Paper No. 145-7
Presentation Time: 3:30 PM
LAKES HISTORY: A KEY TO UNDERSTANDING THE DEGLACIATION PATTERN OF THE LAURENTIDE AND LANAUDIERE REGION (SOUTHERN QUEBEC)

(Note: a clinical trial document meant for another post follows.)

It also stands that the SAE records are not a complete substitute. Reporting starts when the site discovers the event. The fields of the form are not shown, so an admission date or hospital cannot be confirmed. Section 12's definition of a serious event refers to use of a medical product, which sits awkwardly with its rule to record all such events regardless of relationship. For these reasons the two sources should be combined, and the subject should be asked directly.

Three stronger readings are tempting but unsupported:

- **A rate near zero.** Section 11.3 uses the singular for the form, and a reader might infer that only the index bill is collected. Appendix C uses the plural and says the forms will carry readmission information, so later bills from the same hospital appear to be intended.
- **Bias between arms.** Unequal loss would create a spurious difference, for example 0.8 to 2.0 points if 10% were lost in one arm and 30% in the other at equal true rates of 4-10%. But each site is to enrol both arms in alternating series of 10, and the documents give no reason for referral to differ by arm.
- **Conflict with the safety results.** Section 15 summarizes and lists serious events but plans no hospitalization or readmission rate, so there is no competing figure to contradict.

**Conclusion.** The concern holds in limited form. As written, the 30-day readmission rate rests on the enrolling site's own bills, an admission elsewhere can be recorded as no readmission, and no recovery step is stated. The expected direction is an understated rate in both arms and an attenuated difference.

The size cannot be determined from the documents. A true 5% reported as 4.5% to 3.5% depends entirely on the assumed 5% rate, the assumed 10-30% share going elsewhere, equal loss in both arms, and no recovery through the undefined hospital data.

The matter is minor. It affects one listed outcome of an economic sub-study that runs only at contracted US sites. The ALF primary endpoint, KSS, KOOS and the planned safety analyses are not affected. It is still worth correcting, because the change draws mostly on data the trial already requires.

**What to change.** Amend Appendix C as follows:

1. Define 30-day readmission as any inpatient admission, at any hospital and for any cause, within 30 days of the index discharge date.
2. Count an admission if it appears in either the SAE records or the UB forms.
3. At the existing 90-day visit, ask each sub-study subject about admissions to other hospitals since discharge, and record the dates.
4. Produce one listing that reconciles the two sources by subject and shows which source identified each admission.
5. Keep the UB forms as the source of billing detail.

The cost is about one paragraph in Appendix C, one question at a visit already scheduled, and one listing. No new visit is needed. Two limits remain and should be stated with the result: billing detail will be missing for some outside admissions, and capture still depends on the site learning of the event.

During the 1960s and 1970s, several studies indicated that proglacial lakes were formed by blockage of natural drainage pathways by the retreating ice margin in the Laurentides and Lanaudière region. Results from a new quaternary mapping program (2017-2020) using aerial photos and LiDAR analysis, fieldwork and GIS modelling are used here to suggest the extension of Lake Candona, the glacial lake that preceded the marine invasion of the area. In the Laurentian foothills, many deltas and shorelines marked the maximum altitude reached by the Champlain Sea: (247 m above sea level (m a.s.l.) at Saint Adèle; 230 m a.s.l. at Dalesville and 225 m a.s.l. farther north on the Saint-Narcisse Moraine). However, along the north side of the Saint-Lawrence valley, between Pine Hill and Saint-Calixte, and in the valley of Rivière du Nord, ice-contact deltas, subaqueous fans, numerous washing limits indicate the presence of a body of water at an altitude varying between 280 and 298 m a.s.l., or approximately 50 m above marine limit. These landforms extend over a strip approximately 60 km long. It is believed that they constitute the first evidences of the extension of Lake Candona onto part of the Canadian Shield. This interpretation is compatible with regional data reported by Rayburn (2004) in New York and Vermont, and Parent and Occhietti (1988, 1999) in the foothills of the Appalachian Mountains, in southern Quebec. Farther north, on the Canadian Shield, deltas, shorelines, and terraces are linked to the development of several ice-dammed lakes. These lakes developed in the valleys of the Rivière Rouge (max: 524 – min: 225 m a.s.l.), the Rivière Ouareau (639-342 m a.s.l.), the Rivière Du Nord (457-296m a.s.l.), mainly north of the Saint-Narcisse Morainic complex. The reconstruction of the evolution of these glacial lakes made it possible to identify several glaciolacustrine levels and to trace more than an hundred successive positions of the ice margin related to those levels. The proposed ice-marginal positions indicate a mode of retreat where the thinning of the ice sheet first lead to the deglaciation of the summits while the depressions were still occupied by ice lobes which blocked the drainage and allowed for the development of proglacial lakes.